Second, amino acids (particularly arginine and lysine) stimulates insulin secretion (although not to the degree that glucose does). This effect of amino acids is primarily when blood glucose levels have increased. So in other words, when protein and glucose are consumed together, the result is actually a higher insulin response than if glucose alone is consumed. I direct you to the excellent book: Textbook of Medical Physiology by Guyton & Hall. To further support this, I direct you to a recent study out of the Journal of Applied Physiology. Here, investigators measured insulin response following exercise when subjects were consuming CHO alone or CHO + an amino acid mixture. Insulin levels were significanlty greater with the amino acids added.
Vol. 91, Issue 2, 839-846, August 2001
Addition of protein and amino acids to carbohydrates does not enhance postexercise muscle glycogen synthesis
Roy L. P. G. Jentjens1, Luc J. C. van Loon2, Christopher H. Mann1, Anton J. M. Wagenmakers2, and Asker E. Jeukendrup1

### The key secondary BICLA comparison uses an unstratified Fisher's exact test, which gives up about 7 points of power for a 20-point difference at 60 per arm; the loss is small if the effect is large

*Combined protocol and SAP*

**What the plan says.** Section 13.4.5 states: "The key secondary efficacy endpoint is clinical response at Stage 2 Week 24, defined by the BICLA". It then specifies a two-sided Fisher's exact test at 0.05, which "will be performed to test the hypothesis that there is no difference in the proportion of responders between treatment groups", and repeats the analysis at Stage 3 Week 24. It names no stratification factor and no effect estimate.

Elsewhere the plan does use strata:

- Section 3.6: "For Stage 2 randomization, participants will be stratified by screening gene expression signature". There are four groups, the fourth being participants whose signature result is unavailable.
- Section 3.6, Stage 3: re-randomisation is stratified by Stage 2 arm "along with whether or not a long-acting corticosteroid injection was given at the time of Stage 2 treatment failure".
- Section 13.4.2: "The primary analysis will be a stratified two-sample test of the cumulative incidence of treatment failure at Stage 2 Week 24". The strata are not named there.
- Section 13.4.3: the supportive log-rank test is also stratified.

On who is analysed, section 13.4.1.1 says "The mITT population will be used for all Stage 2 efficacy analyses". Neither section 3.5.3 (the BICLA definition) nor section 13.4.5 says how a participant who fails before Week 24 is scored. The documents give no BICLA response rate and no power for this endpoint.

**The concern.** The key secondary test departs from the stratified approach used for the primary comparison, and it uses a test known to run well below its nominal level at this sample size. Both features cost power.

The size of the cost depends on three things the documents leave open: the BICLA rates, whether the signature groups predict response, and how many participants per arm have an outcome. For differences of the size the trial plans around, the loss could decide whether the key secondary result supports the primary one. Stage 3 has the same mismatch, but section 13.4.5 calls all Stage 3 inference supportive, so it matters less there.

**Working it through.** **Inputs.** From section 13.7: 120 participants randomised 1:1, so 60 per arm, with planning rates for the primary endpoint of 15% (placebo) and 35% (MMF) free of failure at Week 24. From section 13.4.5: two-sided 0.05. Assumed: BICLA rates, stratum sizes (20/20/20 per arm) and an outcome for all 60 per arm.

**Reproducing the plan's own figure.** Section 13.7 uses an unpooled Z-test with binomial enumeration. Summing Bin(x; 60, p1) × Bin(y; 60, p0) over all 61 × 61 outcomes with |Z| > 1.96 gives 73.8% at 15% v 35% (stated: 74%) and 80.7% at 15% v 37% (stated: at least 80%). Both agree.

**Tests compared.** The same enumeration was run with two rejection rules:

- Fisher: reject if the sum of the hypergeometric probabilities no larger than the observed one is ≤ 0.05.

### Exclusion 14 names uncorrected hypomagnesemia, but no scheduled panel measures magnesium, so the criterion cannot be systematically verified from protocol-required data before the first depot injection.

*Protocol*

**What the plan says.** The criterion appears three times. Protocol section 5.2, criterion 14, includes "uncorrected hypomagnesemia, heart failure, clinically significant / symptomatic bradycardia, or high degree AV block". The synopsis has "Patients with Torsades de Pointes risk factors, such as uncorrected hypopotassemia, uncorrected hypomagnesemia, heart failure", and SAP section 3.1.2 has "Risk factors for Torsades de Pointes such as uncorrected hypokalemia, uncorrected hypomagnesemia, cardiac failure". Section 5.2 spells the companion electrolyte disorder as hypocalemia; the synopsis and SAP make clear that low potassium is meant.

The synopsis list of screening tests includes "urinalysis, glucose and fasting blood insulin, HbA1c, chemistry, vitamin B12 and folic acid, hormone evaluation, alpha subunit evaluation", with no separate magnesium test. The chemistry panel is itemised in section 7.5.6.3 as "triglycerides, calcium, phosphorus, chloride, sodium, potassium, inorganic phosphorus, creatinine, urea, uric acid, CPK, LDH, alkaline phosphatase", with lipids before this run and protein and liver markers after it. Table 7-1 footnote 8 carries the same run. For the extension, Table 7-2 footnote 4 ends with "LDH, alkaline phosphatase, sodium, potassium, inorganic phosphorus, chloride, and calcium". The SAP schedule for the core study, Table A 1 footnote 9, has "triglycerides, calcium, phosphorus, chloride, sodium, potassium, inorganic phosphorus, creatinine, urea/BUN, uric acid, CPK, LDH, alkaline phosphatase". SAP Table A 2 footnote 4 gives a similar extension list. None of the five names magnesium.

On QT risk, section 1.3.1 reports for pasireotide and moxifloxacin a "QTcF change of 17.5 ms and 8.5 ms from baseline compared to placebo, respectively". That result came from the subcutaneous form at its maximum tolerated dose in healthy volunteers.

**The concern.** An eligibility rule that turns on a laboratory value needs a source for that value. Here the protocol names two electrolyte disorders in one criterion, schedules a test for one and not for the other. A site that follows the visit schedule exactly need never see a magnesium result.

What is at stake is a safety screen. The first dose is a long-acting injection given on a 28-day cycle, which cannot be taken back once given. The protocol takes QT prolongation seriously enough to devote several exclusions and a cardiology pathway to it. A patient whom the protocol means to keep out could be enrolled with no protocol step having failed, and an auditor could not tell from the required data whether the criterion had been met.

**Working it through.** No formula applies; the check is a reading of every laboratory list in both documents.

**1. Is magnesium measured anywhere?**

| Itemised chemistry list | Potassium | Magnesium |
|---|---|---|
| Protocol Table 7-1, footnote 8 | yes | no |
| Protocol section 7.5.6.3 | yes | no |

Last, I would like to point out that it is not a hormone that makes people fat, rather it is a positive energy balance. That's not to say that insulin has no negative effects (it may be linked to high blood pressure and atherosclerosis). It remains to be shown exactly how chronically high levels of insulin affect our health. But make no mistake, it is positive energy balance, not a single hormone that makes one fat.
I agree that increased caloric intake and decreased energy expenditure are the main problems. I would also like to add that there are other factors involved in American obesity issues. While it is difficult to specifically pinpoint what they are, it can be reasonably argued that it is the TYPE of fats and carbohydrates that have been part of the problem. Of course, cut down on exercise and the problems grow exponentially.
I don't personally subscribe to any ONE theory concerning weight gain, weight loss or obesity etiologies. This is substantiated by the large numbers of people hopping from one diet to another. Not everyone has success with low fat diets. Not everyone has success with low carb diets. This should be an indication that either the real culprit has been missed or that there is another factor that has not been addressed. I believe that is the case, but that the cautions about it would not be heeded even if it came to light.
You make the statement that insulin is the number one culprit in heart disease. That's news to me. I'd like to know where you got that from. There is a multitude of possible causes for heart disease and it is likely that there is no one single culprit. To go even further and state that insulin is the number one culprit is at best, spurious.